look at the 1950 dodge pickup this seller has on ebay. i wonder how many legs have banged into the trailer hitches on both vehicles. great looking car that had to cost a lot when new. great find

  8. Koen De Beer

    Just another post making me jealous I don’t live in the USA. Cars like that are really rare and therefore expensive, never saw one in Belgium. Maybe in the UK or Sweden, but I would have to import it, which would set me back another 10% plus taxes (21%) on top of the normal taxes…

  9. That Guy

    I’m old enough that I should remember seeing these as a child, but I really don’t recall them. I guess it must have been fairly rare even by the 1960’s. What a fantastic exercise in over-the-top styling. I think I have a new favorite late-50’s car.

  10. charlie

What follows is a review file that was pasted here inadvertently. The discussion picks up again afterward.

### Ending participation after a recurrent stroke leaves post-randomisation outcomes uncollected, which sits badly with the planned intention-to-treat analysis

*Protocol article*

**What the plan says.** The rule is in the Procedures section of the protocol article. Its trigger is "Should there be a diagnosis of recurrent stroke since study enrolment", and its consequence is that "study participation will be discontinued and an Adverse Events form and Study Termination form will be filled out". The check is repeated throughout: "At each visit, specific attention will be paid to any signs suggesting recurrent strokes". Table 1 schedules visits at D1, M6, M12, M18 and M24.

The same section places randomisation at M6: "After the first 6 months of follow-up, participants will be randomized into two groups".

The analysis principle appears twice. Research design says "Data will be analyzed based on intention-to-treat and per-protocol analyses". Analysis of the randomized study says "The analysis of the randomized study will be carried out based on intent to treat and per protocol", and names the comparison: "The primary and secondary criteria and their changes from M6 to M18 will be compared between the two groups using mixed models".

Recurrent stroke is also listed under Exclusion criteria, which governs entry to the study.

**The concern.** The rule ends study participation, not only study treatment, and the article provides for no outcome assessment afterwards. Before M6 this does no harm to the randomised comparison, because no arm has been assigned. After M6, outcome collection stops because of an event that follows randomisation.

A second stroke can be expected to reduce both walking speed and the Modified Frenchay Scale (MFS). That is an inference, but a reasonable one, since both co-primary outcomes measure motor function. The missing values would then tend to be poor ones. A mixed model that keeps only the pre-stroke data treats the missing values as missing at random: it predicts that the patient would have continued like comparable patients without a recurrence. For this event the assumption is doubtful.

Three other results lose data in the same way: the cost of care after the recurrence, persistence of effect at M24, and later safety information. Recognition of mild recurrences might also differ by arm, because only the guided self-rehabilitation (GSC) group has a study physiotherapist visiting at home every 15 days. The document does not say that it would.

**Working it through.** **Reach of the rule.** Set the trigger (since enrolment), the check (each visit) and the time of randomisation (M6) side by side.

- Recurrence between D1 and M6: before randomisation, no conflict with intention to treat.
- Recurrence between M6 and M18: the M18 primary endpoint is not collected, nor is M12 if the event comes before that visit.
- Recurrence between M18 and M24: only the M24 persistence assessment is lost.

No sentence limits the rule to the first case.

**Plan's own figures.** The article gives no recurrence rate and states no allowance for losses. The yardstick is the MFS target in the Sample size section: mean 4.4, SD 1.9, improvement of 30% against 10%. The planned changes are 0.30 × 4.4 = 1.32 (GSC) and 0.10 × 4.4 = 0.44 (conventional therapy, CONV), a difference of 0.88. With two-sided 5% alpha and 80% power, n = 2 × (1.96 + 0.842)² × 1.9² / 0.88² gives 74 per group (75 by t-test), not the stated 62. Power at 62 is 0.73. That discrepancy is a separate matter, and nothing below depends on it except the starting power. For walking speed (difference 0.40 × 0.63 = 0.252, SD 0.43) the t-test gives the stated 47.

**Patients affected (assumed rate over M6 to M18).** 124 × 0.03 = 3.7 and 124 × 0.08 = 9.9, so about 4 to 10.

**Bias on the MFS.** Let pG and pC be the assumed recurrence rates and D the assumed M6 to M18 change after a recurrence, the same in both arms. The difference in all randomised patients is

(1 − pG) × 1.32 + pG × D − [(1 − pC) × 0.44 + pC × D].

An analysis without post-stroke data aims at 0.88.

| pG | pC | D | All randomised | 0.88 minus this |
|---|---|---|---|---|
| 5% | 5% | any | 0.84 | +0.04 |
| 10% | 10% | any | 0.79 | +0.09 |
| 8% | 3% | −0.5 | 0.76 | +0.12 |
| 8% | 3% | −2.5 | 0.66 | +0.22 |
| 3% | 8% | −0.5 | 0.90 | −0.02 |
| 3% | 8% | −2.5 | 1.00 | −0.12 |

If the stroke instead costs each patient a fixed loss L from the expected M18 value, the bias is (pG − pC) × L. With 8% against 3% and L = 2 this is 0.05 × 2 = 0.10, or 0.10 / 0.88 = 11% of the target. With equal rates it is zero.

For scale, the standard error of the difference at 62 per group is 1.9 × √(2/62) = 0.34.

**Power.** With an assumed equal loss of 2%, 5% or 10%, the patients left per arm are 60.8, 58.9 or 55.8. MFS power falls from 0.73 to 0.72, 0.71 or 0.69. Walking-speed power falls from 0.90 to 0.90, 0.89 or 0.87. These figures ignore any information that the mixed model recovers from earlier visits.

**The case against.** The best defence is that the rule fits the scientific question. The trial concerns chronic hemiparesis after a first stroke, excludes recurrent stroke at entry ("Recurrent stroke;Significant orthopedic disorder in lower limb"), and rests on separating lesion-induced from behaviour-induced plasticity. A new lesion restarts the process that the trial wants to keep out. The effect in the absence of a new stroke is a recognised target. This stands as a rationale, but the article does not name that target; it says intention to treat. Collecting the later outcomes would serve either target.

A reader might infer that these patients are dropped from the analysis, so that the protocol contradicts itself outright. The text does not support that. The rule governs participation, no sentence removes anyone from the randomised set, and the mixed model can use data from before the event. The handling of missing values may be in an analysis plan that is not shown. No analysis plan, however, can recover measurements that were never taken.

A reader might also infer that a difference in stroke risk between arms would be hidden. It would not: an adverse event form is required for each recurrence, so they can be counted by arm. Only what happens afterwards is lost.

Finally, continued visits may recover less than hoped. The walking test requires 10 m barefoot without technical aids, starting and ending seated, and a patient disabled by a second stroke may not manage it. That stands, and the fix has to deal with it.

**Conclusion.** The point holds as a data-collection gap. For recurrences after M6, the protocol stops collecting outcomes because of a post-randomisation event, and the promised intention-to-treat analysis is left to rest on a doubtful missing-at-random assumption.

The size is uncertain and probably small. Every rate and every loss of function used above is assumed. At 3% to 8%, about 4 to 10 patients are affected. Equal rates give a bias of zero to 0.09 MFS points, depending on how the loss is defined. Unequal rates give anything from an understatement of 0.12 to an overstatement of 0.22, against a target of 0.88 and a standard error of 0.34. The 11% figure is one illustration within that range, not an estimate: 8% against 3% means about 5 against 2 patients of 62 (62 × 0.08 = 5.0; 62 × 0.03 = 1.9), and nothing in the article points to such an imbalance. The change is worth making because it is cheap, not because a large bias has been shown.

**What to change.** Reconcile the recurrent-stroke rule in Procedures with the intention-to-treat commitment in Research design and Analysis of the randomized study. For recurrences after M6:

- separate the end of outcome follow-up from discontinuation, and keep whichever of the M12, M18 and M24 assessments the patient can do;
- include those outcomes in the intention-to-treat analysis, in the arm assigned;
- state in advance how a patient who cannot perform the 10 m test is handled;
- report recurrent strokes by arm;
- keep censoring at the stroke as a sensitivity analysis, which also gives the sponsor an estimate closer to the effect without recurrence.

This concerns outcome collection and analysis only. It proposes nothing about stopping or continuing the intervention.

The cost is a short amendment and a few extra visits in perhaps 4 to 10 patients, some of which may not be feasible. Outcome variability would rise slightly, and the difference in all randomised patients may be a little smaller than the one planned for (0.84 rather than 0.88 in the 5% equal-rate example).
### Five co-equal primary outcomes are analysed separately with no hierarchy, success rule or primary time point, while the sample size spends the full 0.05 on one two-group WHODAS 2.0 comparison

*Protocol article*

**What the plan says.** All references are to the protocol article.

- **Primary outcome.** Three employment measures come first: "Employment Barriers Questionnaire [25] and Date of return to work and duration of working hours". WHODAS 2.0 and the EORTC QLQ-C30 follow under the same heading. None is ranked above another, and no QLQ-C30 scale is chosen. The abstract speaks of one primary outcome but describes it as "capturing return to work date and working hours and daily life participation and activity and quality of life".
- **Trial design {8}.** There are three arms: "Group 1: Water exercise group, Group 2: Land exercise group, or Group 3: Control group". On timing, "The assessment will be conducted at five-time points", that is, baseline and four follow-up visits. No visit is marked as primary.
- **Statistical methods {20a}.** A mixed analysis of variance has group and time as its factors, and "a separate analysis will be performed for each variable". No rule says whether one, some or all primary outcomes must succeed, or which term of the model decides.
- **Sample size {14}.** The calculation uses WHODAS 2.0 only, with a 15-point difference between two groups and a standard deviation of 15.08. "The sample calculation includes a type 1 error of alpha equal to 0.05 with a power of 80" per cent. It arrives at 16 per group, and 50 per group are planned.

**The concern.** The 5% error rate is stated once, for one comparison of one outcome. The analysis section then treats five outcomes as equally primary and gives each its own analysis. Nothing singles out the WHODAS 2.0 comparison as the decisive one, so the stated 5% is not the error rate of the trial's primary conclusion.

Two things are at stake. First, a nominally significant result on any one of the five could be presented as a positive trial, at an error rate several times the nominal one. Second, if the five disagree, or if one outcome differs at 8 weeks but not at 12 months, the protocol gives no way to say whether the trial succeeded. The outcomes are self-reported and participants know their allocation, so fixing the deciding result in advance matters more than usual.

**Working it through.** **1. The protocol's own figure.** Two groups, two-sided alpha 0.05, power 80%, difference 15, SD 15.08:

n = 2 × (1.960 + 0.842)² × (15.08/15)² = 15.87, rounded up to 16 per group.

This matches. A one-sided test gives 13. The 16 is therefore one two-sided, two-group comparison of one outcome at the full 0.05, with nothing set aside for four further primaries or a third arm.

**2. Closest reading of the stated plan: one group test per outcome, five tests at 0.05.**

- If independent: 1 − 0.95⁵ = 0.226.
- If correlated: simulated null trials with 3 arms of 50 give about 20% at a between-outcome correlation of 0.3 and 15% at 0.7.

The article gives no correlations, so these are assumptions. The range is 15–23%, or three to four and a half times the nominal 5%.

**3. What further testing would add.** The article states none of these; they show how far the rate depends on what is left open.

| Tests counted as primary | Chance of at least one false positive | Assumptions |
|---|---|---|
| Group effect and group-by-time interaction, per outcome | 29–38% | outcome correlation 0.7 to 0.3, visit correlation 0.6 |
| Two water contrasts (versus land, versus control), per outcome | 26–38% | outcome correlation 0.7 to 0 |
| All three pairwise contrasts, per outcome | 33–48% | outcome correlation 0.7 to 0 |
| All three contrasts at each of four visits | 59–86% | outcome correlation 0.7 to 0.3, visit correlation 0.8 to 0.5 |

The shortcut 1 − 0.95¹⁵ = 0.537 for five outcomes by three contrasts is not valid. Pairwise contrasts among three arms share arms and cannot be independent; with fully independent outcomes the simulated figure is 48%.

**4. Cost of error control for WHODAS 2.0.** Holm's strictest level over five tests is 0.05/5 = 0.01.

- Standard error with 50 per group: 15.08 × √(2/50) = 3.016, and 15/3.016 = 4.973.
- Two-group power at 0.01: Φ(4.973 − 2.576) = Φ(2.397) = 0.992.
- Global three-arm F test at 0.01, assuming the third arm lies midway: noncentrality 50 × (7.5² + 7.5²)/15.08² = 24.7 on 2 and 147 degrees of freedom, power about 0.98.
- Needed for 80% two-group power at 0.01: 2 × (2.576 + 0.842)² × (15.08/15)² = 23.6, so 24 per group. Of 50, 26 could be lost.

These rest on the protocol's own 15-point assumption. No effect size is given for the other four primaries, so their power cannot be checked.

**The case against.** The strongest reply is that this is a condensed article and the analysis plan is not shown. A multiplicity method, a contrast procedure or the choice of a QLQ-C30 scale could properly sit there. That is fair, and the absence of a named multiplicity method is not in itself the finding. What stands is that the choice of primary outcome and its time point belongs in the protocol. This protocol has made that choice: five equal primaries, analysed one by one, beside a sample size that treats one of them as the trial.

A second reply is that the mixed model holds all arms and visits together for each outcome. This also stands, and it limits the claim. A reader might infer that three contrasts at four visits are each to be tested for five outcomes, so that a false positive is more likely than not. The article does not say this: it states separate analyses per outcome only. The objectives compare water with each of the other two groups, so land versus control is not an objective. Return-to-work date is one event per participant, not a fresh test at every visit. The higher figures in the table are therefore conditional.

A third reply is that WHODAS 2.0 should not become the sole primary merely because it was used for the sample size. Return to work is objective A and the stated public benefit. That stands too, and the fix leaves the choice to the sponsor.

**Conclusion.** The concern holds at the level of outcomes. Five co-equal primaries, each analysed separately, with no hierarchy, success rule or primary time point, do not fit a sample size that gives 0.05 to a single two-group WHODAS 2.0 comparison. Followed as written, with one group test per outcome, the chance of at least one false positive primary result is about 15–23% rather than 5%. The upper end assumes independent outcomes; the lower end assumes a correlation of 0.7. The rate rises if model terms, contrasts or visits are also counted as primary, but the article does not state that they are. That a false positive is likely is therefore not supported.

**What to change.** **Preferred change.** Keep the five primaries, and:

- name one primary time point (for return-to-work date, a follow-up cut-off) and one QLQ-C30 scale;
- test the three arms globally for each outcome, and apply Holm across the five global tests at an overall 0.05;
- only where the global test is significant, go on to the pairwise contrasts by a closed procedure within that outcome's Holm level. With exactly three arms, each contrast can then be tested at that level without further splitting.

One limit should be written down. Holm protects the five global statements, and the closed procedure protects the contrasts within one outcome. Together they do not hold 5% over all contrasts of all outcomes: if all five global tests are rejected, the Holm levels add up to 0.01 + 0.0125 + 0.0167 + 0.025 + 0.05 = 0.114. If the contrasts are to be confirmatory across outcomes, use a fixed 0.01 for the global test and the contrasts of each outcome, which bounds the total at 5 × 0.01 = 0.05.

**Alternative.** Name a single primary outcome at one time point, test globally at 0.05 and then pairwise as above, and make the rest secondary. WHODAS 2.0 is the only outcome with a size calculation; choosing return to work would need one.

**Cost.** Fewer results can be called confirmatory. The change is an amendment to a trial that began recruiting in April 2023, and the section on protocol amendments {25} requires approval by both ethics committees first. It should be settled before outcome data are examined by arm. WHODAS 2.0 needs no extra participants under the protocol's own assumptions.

A great driver, once sorted out, and a lot has been done, you could take this baby over the Interstates at 80 all day (I would replace the water pump, belts and hoses, and maybe a new radiator, fuel pump, or at least have spares in the enormous trunk). Only problem is the rear window is UGLY, the ’57’s with the back slant, if I remember right, were far better looking.

    • taxijohn

      Just to prove we are all different, i love that rear window!! just don’t break it. Fantastic looking car.

      • JW

        @taxijohn … Same here and I agree better not break that window as it will cost as much as the car to replace it.

  11. Rex Kahrs Member

    Looking at all the glitterati tacked on to this car, I’m thinking that Ford was trying to get rid of all the chrome parts left over from the 55-57 model runs, so they wouldn’t have to throw them away. And the 59s had some rocket bling too, but by ’60 Ford was toning it down a notch.